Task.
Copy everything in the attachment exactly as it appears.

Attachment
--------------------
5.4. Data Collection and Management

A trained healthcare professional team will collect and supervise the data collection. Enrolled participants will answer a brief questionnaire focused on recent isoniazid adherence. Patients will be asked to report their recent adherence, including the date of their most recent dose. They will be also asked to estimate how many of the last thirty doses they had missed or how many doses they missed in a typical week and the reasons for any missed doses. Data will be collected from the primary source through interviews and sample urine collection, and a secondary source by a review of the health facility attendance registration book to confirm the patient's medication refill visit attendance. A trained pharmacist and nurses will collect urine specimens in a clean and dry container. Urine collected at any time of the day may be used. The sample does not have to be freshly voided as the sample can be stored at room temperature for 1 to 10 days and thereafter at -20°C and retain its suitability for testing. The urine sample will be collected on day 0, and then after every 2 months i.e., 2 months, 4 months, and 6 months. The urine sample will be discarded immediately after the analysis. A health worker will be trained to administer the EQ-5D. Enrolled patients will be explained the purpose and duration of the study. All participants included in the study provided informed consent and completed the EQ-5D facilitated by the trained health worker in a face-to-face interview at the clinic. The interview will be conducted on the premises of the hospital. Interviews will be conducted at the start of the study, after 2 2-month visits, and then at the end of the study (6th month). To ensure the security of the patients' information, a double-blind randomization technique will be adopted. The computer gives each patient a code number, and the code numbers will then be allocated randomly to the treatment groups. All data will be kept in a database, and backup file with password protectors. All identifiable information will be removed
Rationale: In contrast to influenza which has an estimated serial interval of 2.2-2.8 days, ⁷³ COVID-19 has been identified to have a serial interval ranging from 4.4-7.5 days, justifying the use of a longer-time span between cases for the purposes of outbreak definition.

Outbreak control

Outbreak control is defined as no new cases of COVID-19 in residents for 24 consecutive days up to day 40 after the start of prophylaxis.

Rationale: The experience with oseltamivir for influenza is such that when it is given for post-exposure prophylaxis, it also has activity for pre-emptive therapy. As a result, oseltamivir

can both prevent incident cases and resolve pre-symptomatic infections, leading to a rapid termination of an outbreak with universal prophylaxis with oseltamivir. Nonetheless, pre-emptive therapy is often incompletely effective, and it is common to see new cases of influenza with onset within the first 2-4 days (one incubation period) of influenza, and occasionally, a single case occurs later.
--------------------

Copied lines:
5.4. Data Collection and Management

A trained healthcare professional team will collect and supervise the data collection. Enrolled participants will answer a brief questionnaire focused on recent isoniazid adherence. Patients will be asked to report their recent adherence, including the date of their most recent dose. They will be also asked to estimate how many of the last thirty doses they had missed or how many doses they missed in a typical week and the reasons for any missed doses. Data will be collected from the primary source through interviews and sample urine collection, and a secondary source by a review of the health facility attendance registration book to confirm the patient's medication refill visit attendance. A trained pharmacist and nurses will collect urine specimens in a clean and dry container. Urine collected at any time of the day may be used. The sample does not have to be freshly voided as the sample can be stored at room temperature for 1 to 10 days and thereafter at -20°C and retain its suitability for testing. The urine sample will be collected on day 0, and then after every 2 months i.e., 2 months, 4 months, and 6 months. The urine sample will be discarded immediately after the analysis. A health worker will be trained to administer the EQ-5D. Enrolled patients will be explained the purpose and duration of the study. All participants included in the study provided informed consent and completed the EQ-5D facilitated by the trained health worker in a face-to-face interview at the clinic. The interview will be conducted on the premises of the hospital. Interviews will be conducted at the start of the study, after 2 2-month visits, and then at the end of the study (6th month). To ensure the security of the patients' information, a double-blind randomization technique will be adopted. The computer gives each patient a code number, and the code numbers will then be allocated randomly to the treatment groups. All data will be kept in a database, and backup file with password protectors. All identifiable information will be removed
Rationale: In contrast to influenza which has an estimated serial interval of 2.2-2.8 days, ⁷³ COVID-19 has been identified to have a serial interval ranging from 4.4-7.5 days, justifying the use of a longer-time span between cases for the purposes of outbreak definition.

Outbreak control

Outbreak control is defined as no new cases of COVID-19 in residents for 24 consecutive days up to day 40 after the start of prophylaxis.

Rationale: The experience with oseltamivir for influenza is such that when it is given for post-exposure prophylaxis, it also has activity for pre-emptive therapy. As a result, oseltamivir

can both prevent incident cases and resolve pre-symptomatic infections, leading to a rapid termination of an outbreak with universal prophylaxis with oseltamivir. Nonetheless, pre-emptive therapy is often incompletely effective, and it is common to see new cases of influenza with onset within the first 2-4 days (one incubation period) of influenza, and occasionally, a single case occurs later.